The Bishop of Brooklyn, His Excellency Nicholas DiMarzio has penned a column on Amoris laetitia for the Brooklyn Tablet, his (and my) diocesan newspaper.
The chief difficulty is the one rehearsed so many times about the lack of attention to the clash with the teaching of Familiaris consortio, but perhaps even more crucially with that of Veritatis splendor, which is even closer to the deposit of faith.
Secondarily, pitching the response to Amoris laetitia as an “internal forum” solution is strange. That decision puts Amoris laetitia directly in conflict with the 1994 letter from the Congregation for the Doctrine of Faith approved by St. John Paul II (and issued when then-Cardinal Joseph Ratzinger was prefect) condemning the internal forum solution. Generally, those who’ve backed Communion for the divorced and remarried via Amoris Latitae have *not* called it an internal forum solution so as to avoid falling under this condemnation.
But also, it reminds me of my long term concern about the American hierarchy that they’ve isolated themselves from all advice. If Bishop DiMarzio had competent advisers who could read his columns before they were published and who weren’t afraid to speak honestly with him, he might have avoided these three basic errors of fact.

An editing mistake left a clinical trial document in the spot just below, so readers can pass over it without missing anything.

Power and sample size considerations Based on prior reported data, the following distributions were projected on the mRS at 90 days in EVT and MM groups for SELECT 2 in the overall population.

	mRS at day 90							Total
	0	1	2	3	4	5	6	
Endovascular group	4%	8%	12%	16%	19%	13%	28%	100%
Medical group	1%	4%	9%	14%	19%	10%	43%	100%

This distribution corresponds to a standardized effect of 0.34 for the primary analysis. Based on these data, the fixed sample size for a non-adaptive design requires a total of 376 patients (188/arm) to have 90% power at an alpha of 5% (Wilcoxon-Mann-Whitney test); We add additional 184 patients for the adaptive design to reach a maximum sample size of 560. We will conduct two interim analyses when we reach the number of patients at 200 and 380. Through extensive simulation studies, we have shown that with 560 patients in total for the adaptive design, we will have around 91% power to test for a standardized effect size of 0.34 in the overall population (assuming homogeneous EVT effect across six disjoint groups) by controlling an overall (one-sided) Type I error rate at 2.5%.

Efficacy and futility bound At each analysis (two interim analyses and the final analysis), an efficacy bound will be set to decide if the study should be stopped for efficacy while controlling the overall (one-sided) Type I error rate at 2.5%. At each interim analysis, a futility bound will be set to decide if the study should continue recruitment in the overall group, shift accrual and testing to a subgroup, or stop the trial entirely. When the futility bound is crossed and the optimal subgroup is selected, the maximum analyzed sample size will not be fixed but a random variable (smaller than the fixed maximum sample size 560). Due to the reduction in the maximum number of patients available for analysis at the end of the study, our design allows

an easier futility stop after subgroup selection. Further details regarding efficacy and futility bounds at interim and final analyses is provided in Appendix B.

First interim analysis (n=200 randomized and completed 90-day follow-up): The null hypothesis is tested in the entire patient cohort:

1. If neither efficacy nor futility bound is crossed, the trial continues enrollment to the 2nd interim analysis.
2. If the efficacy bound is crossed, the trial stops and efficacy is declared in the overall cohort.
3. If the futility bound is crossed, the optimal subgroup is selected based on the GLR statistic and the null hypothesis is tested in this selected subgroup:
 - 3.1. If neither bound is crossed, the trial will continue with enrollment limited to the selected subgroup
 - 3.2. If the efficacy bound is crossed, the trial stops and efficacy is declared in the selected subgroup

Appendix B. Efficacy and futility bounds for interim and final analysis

First, Bishop DiMarzio writes, “The Council of Trent confirmed that the Roman Pontiff could not lead the Church into error in matters of faith and morals, which describes the doctrine of infallibility which unfortunately has been misunderstood over time.” This was, however, confirmed by Vatican I, not by Trent as any good member of the Old Catholic or Polish National Catholic Churches could tell you.
Second, he writes, “Pope Francis builds upon the teachings of his predecessors, recognizing the dissolubility of marriage.” Surely he means “indissolubility.” The supporters of Amoris laetitia have all said that it maintains the previous teaching that marriage is indissoluble. It’s a telling error though!
Third, Bishop DiMarzio informs us that “Some time ago, I listened to the press conference Cardinal Coccopalmerio gave about the book and clearly he recommends that it be read by priests who may be more experienced in moral and canonical issues.” Yet, as was widely reported, Cardinal Coccopalmerio didn’t give a press conference about the book. There was a press conference, but he wasn’t there. Since he didn’t give a press conference, it would have been rather difficult for Bishop DiMarzio to listen to it.